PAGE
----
One final item regarding this year's draft. It's been a while since the Pats have had a good draft class. The jury's still out on everyone from last year except Mayo. Merriweather is the only one left from 2007. And 2006 produced a kicker, 1 injury-prone starter, and a couple of backups. So it's imperative to get several players out of this year's draft who'll be starters in a year or 2.
  11. bucky

    bucky Rookie

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    This is a great post. I'll say this though - 1st round QBs are almost always boom or bust picks. So you can't really count them. And Reggie Bush, I would argue, has done about as well as could be expected of an undersized RB. It's not his fault he got hyped through the roof by the media and drafted way higher that he should have been.
  12. Box_O_Rocks

    Box_O_Rocks PatsFans.com Supporter PatsFans.com Supporter

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    4. Go back and take another look, this kid was one dimensional coming in, but he's been getting stronger and improving his run blocking - he's worked to turn himself into a very good #4.

    8. Buffalo, the organization, is disappointed with his playmaking, he's their version of James Sanders, a solid, no frills kid. I like the purchase price NE spent a little more tha I like this purchase price.

    9. How is he a reach on a speed-based defense? For NE he's a reach, for Detroit, he's one of the few who panned out.
  13. mayoclinic

    mayoclinic PatsFans.com Supporter PatsFans.com Supporter

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    Obviously it's nice to hit on your 1st round picks, a number of teams have been successful despite a spotty record. Consider Tennessee (lead by our own Floyd Reese for many years), who had spectacular misses in 2005 at #6 (Pacman Jones) and 2006 at #3 (Vince Young) but still had many other successes - Michael Roos in the 2nd round and Michael Stewart in the 4th round in 2005, Cortland Finnegan in the 7th round in 2006 (I think), plus a number of solid 1st round picks like Michael Griffen and Chris Johnson. I don't think there's a team in the NFL that hasn't had a first round pick not pan out.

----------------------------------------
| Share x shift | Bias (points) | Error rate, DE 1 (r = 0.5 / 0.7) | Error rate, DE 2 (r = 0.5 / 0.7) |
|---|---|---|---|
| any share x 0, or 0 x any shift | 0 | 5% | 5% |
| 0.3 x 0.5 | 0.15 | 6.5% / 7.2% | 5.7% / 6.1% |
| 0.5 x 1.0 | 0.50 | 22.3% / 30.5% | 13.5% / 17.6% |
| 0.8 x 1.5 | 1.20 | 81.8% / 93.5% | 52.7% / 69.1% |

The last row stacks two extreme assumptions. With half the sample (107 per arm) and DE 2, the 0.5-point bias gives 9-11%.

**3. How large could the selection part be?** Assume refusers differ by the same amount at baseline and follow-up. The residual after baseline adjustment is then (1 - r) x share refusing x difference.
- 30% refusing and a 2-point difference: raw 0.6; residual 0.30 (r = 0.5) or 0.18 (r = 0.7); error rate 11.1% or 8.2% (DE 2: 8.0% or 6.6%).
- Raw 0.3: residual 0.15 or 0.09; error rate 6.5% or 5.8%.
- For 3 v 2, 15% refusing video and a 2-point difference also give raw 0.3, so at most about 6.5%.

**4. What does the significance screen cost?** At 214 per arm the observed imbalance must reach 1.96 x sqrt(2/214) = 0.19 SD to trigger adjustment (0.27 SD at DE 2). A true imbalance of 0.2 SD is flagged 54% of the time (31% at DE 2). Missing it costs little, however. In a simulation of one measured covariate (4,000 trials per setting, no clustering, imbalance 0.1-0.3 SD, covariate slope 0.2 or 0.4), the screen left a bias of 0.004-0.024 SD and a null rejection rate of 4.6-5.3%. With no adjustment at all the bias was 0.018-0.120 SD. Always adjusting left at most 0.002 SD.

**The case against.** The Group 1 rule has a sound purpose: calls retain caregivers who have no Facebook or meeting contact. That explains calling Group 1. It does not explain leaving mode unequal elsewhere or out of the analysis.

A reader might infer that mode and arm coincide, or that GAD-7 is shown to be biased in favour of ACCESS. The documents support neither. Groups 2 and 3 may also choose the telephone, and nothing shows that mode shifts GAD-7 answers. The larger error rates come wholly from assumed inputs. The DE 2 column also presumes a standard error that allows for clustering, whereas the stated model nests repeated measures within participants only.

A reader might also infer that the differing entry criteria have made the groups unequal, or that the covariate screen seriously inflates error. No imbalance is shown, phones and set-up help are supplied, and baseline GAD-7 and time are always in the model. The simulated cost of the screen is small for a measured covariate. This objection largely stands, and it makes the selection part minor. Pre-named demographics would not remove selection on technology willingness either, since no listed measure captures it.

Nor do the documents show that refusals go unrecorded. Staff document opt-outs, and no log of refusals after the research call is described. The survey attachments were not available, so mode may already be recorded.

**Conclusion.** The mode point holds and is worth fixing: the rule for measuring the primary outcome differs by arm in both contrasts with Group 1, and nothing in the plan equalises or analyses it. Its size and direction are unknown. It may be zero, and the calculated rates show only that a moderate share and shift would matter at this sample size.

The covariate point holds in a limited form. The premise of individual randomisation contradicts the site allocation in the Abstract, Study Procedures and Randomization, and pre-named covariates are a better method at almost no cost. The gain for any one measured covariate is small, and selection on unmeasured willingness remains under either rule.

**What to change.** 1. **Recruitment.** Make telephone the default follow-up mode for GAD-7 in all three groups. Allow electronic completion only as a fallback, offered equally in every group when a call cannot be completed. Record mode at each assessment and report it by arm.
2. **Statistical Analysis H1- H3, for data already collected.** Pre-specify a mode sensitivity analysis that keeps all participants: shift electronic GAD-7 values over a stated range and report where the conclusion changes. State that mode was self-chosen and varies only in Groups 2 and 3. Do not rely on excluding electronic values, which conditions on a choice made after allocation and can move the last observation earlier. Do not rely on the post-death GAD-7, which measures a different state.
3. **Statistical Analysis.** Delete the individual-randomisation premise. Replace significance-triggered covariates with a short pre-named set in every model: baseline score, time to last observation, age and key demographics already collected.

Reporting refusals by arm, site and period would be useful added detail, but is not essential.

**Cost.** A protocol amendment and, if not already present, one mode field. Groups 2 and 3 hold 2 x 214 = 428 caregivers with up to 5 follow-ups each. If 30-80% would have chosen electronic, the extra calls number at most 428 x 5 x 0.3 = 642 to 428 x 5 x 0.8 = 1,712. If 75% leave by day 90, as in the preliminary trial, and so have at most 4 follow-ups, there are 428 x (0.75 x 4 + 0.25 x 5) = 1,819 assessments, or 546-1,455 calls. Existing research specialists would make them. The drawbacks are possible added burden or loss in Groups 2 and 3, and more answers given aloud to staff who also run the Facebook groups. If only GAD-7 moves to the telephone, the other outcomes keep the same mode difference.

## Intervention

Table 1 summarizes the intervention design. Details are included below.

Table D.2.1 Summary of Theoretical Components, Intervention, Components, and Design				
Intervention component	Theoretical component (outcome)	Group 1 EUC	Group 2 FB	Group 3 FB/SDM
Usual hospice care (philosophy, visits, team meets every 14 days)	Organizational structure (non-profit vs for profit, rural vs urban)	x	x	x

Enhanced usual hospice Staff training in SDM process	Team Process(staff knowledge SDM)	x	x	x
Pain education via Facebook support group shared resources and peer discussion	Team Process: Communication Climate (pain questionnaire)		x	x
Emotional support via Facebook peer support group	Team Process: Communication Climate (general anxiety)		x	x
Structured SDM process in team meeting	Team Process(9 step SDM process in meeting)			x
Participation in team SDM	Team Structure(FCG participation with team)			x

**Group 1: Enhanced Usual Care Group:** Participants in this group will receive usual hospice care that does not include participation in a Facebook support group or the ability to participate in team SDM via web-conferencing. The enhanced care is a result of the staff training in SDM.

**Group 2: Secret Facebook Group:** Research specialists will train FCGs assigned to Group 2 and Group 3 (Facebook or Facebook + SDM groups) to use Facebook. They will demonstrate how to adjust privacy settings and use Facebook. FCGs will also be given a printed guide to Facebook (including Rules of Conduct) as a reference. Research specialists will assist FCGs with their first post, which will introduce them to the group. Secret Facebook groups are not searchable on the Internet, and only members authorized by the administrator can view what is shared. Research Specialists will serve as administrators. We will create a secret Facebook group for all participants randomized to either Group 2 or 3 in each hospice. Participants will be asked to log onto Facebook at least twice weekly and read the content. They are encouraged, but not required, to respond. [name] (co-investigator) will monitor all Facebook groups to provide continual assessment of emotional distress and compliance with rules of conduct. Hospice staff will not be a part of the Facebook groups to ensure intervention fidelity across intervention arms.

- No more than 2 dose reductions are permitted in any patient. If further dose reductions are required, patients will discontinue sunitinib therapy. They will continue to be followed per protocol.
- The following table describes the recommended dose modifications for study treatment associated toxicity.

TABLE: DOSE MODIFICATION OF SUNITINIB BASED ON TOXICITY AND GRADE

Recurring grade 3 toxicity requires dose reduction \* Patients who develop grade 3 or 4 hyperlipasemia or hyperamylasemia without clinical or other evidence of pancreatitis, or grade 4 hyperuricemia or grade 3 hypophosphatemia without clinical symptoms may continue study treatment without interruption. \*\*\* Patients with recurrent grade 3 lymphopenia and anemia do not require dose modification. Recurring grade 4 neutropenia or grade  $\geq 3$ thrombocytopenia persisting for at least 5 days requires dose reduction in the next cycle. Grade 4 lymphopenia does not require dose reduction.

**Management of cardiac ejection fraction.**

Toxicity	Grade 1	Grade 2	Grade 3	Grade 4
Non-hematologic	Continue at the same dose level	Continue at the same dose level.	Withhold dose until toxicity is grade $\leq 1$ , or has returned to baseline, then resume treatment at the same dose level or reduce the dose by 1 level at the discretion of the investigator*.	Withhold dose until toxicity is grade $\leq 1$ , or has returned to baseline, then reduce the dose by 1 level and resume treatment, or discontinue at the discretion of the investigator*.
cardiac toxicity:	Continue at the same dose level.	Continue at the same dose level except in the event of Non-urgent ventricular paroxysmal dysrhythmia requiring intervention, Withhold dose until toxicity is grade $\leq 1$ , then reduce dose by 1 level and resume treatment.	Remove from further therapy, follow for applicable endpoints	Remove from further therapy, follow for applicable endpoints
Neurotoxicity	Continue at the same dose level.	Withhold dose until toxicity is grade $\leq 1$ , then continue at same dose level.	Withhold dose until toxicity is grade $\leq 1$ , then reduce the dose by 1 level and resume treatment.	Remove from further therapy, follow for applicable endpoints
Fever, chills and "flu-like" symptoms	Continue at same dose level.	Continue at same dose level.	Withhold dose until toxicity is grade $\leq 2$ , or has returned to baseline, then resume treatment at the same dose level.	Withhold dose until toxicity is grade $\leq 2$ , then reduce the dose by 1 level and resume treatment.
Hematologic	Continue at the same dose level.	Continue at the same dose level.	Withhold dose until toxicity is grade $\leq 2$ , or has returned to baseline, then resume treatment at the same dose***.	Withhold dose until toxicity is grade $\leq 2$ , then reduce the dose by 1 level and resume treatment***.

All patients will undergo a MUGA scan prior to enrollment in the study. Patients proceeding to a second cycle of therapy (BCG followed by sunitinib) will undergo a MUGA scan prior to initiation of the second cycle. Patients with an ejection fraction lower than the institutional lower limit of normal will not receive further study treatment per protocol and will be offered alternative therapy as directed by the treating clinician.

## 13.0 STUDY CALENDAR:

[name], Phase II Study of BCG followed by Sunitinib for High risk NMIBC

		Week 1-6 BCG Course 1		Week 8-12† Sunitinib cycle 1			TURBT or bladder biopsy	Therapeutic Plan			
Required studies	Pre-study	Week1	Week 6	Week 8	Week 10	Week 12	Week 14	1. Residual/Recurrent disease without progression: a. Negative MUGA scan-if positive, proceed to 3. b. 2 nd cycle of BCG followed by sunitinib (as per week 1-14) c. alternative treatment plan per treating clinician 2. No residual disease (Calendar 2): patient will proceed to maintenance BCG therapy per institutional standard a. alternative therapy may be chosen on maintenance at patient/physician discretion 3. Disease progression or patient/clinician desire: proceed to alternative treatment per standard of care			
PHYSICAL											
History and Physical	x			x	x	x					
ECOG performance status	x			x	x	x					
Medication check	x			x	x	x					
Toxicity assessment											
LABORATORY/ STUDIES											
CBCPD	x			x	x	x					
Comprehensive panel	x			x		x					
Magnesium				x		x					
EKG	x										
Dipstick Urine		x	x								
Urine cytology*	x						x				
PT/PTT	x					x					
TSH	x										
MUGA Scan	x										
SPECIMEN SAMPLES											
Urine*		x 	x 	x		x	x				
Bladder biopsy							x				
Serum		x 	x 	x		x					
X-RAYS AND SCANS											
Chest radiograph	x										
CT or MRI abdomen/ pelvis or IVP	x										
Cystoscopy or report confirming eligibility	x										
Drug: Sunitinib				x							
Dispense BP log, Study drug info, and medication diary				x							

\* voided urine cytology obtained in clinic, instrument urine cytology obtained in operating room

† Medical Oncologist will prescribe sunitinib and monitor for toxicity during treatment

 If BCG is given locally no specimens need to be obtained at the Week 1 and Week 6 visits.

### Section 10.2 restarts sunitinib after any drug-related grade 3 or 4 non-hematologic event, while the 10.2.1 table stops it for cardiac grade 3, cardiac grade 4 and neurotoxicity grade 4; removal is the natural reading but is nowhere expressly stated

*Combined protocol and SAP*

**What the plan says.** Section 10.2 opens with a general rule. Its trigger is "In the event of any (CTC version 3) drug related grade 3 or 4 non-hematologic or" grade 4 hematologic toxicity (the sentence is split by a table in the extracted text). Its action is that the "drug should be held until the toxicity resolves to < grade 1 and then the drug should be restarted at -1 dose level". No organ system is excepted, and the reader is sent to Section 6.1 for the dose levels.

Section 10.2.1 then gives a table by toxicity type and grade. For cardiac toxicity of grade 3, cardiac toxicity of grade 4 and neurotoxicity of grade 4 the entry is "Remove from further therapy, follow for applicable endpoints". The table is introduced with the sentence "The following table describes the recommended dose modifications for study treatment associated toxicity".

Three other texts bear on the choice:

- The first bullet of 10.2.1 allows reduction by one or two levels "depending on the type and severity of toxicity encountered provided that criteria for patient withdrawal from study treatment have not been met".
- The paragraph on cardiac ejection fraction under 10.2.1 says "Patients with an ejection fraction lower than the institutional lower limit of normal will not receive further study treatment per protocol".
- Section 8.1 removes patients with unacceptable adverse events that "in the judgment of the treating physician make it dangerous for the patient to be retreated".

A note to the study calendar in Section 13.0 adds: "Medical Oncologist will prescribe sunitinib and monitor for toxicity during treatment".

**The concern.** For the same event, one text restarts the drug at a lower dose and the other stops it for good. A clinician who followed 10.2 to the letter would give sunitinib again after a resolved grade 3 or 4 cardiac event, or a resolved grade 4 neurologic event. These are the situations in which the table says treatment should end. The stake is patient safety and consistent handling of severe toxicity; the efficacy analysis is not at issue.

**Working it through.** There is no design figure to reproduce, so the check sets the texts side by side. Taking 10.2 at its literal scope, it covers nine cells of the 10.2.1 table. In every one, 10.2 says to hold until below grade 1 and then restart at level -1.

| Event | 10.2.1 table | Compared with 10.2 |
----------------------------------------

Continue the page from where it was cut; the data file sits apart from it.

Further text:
The worst case scenario is always a strike out. Matt Leinhart hasn't produced much of anything in 3 years for Arizona. Cedric Benson was a total washout for Chicago. Charles Rogers was a bomb in Detroit. And they were all "risk free" top-5 or 10 picks, with great records of collegiate productivity for competitive programs in top leagues. In comparison, Ben Watson and Lawrence Maroney have been spectacularly successful. Chad Jackson (and arguably Marquis Hill, though he tragically passed away too early to tell) were really the only first day picks who totally did nothing to justify their early selection. Even Bethel Johnson showed flashes of why the Pats reached for him.

    I trust in our FO to identify players suited to our system and to assess risk. If they want to swing for the fences, I'm willing to allow them a few near-misses.
  14. mayoclinic

    mayoclinic PatsFans.com Supporter PatsFans.com Supporter

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    I listed Whitner and Sims as 2 of the 3 "successful" top 10 picks, so I would agree with you about Sims.

    As for D'Brick, a also agree with you, but I think it's fair to say that he has been a bit of disappointment as the #4 pick and a potential franchise OT so far. Nick Mangold (taken at the end of the 1st round) has clearly outperformed him on the Jets' OL.

    All I'm saying is that the top 10 is generally a gamble as much as the latter part of the 1st round, and at much greater cost. Consider some of the other years:

    2005 - relative busts: Alex Smith (1), Cedric Benson (4), Adam Jones (6), Troy Williamson (7), Antrel Rolle (8), and Mike Williams (10). And none of Ronnie Brown (2), bBaylon Edwards (3), Cadillac Williams (5) or Carlos Rodgers (9) has been a consistent pro-bowl level player. I'd take Logan Mankins over any of the top 10.

    2006 - already discussed.

    2007 - relative busts so far: JaMarcus Russell (1), Jamal Anderson (8). Gaines Adams (4), Ted Ginn (9) and Amobi Okoye (10) have been inconsistent but show promise. Levi Jones (5) and Laron Landry have been excellent. Calvin Johnson (2), Joe Thomas (3) and Adrian Peterson have been outstanding. One of the better top 10s. But Meriweather hasn't been far off of the average performance from that group.